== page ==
Featured Research

from universities, journals, and other organizations

Electronics: A faster model for speedier circuits

Date:
March 28, 2012
Source:
The Agency for Science, Technology and Research (A*STAR)
Summary:
Faster computational methods could simulate the power and signal integrity of next-generation electronic systems.

Faster computational methods could simulate the power and signal integrity of next-generation electronic systems.

The overall performance of modern computers and communications networks is dependent on the speed of electronic components, such as transistors and optical switches, as well as the quality of the wire network that powers and relays signals between these electronic components. Power and signal integrity are two important parameters for gauging the quality of a wire network, but simulating these parameters for next-generation electronic systems can take a considerable amount of time, particularly when there is a large number of components involved. Zaw Zaw Oo at the A*STAR Institute for High Performance Computing and co-workers1 have now significantly decreased the amount of computer time needed by developing a modelling technique that is much more efficient.

In general, there are two different approaches to simulating power and signal integrity of a wire network. One approach is to use exact equations to describe the power and supply networks. This approach is computationally efficient, but the exact equations are difficult to derive for complex networks -- for example, those that involve irregularly-shaped ground planes. The other approach is to use numerical methods to describe these complex networks. However, this approach not only requires considerable CPU time and memory, but also becomes unworkable for very large networks.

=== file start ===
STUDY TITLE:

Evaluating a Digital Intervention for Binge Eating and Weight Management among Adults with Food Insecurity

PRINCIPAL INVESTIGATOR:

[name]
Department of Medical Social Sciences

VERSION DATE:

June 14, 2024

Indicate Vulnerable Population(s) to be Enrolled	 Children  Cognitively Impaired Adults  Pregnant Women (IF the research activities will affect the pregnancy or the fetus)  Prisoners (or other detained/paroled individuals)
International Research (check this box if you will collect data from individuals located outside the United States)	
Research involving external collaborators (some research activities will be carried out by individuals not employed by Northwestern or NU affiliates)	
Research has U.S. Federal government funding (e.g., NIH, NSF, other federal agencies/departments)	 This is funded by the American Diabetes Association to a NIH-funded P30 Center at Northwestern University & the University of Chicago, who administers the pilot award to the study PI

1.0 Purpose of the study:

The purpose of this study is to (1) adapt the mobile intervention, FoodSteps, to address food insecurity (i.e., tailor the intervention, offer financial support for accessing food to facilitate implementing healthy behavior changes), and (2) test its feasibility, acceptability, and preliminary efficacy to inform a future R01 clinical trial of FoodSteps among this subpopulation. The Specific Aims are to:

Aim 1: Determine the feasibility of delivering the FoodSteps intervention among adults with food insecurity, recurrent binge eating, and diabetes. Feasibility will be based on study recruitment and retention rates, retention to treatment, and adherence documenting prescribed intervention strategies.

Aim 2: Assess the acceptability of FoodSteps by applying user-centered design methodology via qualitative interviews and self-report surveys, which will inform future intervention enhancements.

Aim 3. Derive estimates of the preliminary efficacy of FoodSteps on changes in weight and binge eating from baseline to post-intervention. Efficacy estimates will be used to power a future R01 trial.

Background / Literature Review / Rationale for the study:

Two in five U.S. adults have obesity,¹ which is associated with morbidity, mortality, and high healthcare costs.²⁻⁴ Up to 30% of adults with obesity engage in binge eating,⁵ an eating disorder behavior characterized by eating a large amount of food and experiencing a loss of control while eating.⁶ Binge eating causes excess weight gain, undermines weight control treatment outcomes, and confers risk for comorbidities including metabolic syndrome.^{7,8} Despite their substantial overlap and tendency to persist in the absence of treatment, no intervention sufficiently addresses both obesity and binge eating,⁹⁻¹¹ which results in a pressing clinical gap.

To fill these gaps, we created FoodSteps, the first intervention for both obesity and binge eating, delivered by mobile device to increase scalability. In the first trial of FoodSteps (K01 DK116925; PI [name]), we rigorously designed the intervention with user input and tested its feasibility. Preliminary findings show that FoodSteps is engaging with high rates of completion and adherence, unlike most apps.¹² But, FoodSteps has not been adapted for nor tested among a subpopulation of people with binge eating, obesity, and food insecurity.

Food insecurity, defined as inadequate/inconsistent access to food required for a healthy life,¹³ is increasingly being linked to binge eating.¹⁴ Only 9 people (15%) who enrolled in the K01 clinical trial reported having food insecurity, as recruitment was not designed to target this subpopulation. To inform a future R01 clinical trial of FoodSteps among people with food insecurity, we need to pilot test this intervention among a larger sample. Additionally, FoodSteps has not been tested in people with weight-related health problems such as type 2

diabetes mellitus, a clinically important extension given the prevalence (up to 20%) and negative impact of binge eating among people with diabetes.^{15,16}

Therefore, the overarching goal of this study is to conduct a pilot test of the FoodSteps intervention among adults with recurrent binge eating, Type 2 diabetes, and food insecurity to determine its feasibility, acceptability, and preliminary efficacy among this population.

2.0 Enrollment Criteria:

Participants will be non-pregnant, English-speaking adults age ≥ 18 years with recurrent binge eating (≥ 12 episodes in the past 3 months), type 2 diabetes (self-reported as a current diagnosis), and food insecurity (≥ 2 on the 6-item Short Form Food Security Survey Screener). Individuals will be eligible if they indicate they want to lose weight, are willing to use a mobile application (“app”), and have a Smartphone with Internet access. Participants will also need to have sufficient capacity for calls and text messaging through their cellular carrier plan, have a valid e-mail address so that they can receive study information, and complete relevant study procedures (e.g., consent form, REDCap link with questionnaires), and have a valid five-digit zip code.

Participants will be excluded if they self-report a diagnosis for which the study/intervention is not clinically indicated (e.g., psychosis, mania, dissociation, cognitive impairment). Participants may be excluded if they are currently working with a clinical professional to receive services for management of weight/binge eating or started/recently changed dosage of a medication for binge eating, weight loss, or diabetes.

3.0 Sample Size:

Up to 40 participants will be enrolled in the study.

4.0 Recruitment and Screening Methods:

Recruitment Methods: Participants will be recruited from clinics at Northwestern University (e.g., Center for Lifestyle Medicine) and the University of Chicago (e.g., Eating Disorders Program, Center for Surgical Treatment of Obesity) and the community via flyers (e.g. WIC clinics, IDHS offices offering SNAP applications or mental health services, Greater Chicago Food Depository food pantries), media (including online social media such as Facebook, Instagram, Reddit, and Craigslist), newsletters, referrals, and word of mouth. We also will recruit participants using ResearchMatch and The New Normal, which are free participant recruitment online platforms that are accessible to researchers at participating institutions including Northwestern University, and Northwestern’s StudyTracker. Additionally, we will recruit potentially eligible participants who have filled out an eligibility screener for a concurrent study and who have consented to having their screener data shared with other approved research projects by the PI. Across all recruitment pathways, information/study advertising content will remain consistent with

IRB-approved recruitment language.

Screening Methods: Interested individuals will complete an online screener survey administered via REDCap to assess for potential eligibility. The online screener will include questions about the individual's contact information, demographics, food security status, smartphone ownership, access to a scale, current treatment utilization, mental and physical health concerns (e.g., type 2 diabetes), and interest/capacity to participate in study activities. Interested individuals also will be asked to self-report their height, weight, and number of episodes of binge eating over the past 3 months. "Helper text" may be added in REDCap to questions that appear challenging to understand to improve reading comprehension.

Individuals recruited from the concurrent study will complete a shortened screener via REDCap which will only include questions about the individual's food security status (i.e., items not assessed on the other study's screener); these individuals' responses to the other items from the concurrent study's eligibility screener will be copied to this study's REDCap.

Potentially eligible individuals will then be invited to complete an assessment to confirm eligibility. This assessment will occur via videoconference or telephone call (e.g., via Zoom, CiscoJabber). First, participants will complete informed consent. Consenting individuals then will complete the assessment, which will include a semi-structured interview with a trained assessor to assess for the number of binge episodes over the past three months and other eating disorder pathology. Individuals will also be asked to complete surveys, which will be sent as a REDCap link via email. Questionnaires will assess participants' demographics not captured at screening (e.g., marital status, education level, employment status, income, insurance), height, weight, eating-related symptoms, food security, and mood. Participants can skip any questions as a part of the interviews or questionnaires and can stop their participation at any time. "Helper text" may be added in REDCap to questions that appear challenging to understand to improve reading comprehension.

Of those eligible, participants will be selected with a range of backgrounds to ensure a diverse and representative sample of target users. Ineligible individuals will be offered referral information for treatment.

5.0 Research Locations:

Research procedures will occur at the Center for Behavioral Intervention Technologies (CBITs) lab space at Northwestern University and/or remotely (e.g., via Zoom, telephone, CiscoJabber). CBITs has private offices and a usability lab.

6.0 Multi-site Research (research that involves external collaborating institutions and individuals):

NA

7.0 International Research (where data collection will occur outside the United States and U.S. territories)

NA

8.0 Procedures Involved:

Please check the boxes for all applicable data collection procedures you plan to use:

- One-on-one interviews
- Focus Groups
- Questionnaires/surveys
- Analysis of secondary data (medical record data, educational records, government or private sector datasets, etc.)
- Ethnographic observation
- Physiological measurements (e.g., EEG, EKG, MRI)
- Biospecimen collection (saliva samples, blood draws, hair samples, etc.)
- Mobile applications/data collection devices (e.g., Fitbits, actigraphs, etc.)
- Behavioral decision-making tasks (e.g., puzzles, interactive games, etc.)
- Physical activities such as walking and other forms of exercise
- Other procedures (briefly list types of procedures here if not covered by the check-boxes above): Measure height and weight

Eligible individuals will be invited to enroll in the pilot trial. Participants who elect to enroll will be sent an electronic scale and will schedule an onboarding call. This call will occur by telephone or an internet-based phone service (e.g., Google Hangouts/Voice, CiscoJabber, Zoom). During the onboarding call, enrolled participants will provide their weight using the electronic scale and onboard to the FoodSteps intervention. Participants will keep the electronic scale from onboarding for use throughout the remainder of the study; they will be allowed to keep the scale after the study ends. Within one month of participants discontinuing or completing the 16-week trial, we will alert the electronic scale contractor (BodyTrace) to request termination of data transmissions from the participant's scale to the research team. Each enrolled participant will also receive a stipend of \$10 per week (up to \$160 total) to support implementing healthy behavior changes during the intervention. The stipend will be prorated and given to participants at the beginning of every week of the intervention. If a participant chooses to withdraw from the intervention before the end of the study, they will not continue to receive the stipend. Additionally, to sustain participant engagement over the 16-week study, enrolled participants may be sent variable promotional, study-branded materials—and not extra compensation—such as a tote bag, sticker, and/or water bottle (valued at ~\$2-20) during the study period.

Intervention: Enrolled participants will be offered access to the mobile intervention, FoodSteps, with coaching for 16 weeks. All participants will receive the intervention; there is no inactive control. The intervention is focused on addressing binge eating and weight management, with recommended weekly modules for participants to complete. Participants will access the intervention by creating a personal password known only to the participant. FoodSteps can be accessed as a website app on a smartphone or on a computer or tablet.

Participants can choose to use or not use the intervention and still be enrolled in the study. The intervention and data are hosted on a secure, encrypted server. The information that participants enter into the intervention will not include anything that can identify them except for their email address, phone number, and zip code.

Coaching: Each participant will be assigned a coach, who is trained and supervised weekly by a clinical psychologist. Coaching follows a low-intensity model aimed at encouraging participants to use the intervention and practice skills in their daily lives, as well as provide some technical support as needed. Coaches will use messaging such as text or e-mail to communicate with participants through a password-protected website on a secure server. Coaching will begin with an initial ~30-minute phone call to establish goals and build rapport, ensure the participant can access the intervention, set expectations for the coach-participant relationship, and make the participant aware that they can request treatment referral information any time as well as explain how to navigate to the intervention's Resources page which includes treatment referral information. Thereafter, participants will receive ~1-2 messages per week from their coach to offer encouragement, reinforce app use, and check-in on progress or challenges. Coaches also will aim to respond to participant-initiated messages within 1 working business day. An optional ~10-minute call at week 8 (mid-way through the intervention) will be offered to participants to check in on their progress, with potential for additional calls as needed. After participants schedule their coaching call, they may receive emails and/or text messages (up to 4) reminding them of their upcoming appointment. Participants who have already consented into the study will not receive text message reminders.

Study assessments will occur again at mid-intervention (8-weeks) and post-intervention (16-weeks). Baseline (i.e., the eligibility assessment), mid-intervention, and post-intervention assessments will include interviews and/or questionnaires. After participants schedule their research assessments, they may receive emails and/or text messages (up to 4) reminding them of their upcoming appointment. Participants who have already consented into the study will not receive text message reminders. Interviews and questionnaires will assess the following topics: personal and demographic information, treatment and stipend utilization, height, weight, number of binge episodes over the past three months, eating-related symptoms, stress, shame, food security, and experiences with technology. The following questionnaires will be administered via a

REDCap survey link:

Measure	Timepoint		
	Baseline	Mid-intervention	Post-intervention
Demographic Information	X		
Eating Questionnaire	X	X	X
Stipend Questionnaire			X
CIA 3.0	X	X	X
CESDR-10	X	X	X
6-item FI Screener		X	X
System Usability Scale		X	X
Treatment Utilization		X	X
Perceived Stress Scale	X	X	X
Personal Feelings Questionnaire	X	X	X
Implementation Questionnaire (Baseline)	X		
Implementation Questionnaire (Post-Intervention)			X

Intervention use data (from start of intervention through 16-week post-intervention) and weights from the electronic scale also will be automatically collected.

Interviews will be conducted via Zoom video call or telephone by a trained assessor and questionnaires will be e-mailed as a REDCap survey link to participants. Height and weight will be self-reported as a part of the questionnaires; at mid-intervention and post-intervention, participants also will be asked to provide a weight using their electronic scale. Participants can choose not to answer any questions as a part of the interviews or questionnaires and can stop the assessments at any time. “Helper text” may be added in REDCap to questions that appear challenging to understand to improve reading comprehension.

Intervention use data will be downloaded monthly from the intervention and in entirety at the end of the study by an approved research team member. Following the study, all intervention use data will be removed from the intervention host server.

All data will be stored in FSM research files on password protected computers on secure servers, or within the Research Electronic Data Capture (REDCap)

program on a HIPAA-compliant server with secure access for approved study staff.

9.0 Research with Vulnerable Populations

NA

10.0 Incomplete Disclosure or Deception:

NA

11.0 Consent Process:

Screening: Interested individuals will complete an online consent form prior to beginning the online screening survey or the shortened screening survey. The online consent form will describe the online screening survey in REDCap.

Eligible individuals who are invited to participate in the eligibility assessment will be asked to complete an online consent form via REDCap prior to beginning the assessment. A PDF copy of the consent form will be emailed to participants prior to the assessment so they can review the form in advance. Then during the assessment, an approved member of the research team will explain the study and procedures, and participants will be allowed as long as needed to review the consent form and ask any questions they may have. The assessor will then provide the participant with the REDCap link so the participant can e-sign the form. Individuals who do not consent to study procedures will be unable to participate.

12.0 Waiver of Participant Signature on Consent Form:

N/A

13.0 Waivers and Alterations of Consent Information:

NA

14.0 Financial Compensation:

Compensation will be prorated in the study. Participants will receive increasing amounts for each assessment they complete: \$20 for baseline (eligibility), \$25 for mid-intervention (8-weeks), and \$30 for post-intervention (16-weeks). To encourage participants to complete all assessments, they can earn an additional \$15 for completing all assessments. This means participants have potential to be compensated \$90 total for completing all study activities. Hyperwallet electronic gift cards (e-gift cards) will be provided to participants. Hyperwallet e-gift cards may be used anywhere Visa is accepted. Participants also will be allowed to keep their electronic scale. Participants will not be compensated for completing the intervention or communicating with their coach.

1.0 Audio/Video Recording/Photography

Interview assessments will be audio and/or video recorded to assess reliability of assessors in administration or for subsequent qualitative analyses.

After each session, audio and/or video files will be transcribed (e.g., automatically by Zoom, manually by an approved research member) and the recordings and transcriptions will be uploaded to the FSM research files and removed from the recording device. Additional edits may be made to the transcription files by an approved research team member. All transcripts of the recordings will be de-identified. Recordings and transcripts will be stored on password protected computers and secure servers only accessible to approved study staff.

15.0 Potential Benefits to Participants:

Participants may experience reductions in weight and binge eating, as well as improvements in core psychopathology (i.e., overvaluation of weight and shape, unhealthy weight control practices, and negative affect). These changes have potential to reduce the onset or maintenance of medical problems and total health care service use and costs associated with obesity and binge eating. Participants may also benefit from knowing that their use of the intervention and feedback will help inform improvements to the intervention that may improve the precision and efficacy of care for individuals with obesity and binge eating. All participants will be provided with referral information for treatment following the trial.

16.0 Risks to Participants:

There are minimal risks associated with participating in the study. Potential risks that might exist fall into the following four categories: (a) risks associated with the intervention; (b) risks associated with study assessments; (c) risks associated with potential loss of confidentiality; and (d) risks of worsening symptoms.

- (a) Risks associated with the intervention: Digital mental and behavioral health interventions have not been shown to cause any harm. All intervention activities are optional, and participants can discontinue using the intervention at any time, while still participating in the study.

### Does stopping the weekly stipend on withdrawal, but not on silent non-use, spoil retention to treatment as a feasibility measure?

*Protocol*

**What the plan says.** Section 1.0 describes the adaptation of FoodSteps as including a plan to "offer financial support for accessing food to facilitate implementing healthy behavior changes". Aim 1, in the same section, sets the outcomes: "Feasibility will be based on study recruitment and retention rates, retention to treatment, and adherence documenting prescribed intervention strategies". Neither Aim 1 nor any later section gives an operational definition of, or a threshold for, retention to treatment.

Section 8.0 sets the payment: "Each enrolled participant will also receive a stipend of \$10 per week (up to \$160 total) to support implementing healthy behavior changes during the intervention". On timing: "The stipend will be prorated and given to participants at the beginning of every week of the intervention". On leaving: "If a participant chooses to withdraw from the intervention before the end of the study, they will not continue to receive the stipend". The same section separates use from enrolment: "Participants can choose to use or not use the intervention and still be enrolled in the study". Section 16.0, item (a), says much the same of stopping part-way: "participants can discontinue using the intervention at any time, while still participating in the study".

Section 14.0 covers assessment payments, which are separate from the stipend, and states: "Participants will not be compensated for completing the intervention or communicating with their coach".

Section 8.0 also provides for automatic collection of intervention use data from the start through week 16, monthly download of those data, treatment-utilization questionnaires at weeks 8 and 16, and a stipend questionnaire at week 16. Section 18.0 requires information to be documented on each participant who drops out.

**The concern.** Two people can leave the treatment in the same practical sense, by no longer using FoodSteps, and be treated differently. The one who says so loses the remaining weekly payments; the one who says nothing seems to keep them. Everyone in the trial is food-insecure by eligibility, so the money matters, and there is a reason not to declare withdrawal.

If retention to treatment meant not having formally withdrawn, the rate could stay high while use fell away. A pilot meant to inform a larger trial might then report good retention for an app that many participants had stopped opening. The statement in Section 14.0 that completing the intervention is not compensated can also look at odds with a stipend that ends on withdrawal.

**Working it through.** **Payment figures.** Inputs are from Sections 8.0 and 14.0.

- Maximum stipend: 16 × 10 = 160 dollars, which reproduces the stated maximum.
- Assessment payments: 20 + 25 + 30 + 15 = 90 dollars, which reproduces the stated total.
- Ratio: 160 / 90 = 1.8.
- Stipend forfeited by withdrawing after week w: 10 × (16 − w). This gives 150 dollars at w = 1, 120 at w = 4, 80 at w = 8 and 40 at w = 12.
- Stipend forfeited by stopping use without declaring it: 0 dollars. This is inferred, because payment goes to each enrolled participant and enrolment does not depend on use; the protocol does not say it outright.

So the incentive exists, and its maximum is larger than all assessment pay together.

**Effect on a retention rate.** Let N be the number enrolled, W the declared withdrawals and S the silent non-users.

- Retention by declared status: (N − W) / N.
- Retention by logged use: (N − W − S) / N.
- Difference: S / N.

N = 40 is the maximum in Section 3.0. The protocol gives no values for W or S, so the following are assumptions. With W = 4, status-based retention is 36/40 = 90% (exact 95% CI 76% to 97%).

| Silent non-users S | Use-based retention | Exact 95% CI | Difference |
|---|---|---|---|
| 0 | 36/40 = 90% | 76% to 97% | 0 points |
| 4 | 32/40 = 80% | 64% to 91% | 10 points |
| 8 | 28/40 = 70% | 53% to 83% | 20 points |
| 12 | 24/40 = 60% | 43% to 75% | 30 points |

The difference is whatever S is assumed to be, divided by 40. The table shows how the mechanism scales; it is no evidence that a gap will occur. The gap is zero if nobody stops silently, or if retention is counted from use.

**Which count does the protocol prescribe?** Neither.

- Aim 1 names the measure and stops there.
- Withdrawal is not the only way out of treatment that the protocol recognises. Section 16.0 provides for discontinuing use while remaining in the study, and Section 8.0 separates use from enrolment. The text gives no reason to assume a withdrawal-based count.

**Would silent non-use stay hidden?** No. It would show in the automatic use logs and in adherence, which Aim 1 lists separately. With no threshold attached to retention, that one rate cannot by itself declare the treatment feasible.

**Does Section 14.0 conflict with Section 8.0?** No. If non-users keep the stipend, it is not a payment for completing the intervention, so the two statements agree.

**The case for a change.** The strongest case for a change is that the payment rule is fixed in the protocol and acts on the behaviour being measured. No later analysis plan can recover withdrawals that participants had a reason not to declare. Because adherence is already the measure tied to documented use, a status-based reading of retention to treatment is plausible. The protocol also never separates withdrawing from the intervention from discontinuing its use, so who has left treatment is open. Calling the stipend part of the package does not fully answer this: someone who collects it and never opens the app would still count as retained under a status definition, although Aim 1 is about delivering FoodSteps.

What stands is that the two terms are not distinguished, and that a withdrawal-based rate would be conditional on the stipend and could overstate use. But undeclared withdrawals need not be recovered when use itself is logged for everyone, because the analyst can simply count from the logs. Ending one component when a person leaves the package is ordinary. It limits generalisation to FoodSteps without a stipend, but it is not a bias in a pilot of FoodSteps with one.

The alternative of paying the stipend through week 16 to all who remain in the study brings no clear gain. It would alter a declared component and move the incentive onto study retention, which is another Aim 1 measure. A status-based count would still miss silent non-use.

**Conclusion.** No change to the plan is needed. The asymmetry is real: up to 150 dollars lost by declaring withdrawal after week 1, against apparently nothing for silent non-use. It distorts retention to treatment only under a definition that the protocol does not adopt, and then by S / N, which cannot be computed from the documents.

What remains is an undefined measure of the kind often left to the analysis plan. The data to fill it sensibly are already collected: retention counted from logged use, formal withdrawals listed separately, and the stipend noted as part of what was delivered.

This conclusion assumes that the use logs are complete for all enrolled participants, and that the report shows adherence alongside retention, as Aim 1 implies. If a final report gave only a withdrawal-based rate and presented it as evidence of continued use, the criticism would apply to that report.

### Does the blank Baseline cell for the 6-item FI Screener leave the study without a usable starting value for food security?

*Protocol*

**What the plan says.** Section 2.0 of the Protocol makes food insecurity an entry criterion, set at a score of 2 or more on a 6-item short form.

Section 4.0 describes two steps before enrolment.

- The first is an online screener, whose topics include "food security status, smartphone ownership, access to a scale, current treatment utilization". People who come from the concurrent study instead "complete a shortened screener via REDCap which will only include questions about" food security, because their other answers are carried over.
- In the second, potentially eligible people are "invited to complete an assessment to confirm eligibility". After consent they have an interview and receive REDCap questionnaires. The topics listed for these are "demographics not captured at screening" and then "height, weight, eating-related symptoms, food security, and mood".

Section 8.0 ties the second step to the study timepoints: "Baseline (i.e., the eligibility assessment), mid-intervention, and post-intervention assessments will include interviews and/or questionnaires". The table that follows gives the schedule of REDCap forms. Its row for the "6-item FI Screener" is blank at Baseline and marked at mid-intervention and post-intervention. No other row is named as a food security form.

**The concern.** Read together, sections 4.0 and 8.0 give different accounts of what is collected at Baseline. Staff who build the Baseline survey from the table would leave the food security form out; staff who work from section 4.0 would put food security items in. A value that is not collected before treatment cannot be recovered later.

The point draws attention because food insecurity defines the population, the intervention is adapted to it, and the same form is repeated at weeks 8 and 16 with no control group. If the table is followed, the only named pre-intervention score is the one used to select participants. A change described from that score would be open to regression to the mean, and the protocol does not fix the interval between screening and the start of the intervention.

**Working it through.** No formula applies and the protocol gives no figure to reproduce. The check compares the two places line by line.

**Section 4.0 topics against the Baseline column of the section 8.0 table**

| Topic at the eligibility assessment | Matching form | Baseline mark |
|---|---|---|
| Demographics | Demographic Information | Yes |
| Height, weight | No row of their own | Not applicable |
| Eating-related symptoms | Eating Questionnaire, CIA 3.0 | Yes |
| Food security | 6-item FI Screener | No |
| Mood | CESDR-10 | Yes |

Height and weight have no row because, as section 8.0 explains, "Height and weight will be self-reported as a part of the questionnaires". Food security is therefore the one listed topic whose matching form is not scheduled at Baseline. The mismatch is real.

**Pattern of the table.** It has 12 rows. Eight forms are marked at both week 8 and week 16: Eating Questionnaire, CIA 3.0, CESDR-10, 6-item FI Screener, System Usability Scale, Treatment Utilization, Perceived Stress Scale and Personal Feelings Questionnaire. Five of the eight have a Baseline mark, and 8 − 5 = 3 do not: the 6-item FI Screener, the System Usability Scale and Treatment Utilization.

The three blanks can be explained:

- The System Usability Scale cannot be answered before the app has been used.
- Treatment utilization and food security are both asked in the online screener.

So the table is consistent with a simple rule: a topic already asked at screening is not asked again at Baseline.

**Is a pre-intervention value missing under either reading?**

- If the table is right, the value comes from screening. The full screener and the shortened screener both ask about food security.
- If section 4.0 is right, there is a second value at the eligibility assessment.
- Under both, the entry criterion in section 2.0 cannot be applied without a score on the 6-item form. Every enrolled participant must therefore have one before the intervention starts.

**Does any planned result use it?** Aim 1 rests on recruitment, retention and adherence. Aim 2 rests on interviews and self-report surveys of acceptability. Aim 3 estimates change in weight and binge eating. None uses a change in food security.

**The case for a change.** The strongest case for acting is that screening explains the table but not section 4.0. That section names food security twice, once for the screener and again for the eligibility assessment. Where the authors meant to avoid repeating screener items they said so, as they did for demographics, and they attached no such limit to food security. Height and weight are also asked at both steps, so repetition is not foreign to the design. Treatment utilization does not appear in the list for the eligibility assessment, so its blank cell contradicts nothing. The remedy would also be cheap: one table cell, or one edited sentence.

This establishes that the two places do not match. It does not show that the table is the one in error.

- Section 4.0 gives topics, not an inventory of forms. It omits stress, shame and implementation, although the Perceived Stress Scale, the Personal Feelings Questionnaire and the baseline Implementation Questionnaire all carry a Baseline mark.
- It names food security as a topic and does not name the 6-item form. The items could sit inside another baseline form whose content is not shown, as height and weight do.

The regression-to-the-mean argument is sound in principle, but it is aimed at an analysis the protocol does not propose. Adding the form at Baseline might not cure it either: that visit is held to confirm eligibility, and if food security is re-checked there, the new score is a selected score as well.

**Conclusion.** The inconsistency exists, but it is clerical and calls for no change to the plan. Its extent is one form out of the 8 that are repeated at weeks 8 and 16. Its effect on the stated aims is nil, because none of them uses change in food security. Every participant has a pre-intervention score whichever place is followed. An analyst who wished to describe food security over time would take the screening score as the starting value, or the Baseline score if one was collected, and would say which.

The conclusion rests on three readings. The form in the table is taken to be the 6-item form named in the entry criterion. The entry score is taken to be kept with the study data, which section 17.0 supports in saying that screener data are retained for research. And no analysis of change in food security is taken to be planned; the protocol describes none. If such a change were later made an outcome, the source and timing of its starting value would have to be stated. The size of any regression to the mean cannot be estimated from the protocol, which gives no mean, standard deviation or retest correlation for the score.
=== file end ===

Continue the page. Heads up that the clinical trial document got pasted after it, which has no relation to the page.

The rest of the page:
The researchers therefore used a hybrid approach to combine the benefits of analytical and computational models. They had previously developed a hybrid model capable of describing the power networks in multi-layer circuit boards. In their present work, they extended this model to include the signaling network, as well as loads attached to the circuit board. The researchers considered circuit boards which include one or more pairs of parallel plates that serve as electrical grounds, or deliver power. Their model treats each pair of plates as an individual circuit, in which signal and power flow can be calculated using parallel-plate and transmission line theory. Once each of the individual network have been characterized, they are combined together to describe the entire, original circuit board.

Oo and colleagues tested their model on a case consisting of a multilayer circuit board measuring 35 mm by 30 mm, which included multiple ground plates, signal traces and vias connecting different layers, and capacitors decoupling different power supply circuits. The reaction of the circuit board to input signals with frequencies up to 20 GHz was calculated using both their new hybrid model, and a numerical finite element model. While the results matched well over the entire frequency range, the new hybrid model required only 48 seconds of CPU time and 0.71 Mb of computer memory to run, compared to 1960 seconds and 74.2 Mb for the finite element approach.


Story Source:

The above story is based on materials provided by The Agency for Science, Technology and Research (A*STAR). Note: Materials may be edited for content and length.


Journal Reference: